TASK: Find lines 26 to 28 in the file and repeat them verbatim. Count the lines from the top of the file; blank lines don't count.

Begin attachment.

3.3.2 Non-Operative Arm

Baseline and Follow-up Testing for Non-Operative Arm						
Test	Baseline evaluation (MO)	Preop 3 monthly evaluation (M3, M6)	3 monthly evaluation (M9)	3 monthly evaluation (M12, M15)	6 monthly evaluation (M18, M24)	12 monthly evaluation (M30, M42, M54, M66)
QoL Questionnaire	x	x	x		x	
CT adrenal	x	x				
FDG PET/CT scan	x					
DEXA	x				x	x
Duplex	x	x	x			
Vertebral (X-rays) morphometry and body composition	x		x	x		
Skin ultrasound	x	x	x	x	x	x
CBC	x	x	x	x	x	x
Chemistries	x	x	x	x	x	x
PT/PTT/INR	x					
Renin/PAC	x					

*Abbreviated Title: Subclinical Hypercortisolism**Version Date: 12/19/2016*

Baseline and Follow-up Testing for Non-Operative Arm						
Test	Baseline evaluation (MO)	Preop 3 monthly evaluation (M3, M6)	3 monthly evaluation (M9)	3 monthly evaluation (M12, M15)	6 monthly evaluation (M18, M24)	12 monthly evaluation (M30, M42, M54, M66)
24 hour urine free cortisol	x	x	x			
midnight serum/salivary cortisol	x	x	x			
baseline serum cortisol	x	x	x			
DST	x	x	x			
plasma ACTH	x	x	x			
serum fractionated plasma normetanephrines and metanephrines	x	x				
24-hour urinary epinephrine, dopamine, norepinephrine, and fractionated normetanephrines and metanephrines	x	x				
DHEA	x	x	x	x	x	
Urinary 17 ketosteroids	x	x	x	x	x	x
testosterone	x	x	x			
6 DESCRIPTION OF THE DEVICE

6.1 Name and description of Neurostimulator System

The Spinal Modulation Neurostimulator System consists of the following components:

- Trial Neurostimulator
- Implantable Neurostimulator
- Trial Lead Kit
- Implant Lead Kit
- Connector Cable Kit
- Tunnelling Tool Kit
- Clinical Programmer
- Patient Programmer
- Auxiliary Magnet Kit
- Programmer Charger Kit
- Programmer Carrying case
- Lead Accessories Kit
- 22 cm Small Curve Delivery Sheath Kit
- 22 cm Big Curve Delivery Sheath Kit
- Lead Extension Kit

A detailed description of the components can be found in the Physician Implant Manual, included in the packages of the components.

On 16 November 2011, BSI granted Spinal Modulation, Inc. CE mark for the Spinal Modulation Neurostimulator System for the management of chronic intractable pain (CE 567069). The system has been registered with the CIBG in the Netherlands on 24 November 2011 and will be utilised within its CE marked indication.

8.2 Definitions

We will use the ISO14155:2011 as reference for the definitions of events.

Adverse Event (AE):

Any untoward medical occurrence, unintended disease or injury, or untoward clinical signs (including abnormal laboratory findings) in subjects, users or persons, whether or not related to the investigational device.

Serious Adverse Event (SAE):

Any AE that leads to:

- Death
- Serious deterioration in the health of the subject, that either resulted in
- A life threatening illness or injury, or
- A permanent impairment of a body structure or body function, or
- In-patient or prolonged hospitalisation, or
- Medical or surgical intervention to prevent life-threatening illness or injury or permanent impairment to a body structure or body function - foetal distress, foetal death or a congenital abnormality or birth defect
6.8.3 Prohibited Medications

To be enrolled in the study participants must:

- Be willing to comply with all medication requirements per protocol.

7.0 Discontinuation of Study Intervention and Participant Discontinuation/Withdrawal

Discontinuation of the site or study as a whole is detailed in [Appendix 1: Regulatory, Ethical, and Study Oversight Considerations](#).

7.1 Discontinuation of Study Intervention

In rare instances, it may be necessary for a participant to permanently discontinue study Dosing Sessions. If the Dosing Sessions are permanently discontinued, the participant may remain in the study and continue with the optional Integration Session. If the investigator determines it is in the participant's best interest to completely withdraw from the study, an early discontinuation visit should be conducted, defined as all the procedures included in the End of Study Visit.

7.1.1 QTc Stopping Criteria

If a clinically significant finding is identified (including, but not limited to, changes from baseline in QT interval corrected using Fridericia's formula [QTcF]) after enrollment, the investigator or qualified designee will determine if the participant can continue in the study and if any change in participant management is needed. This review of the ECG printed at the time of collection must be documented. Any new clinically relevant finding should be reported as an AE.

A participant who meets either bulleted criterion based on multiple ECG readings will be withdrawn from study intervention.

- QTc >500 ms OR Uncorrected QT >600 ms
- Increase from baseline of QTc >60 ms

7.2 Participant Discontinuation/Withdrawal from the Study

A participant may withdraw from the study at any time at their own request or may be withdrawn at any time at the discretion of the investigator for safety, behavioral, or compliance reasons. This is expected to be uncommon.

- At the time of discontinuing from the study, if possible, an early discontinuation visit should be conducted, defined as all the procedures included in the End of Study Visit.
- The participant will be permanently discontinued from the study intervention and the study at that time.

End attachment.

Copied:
Urinary 17 ketosteroids	x	x	x	x	x	x
testosterone	x	x	x			
6 DESCRIPTION OF THE DEVICE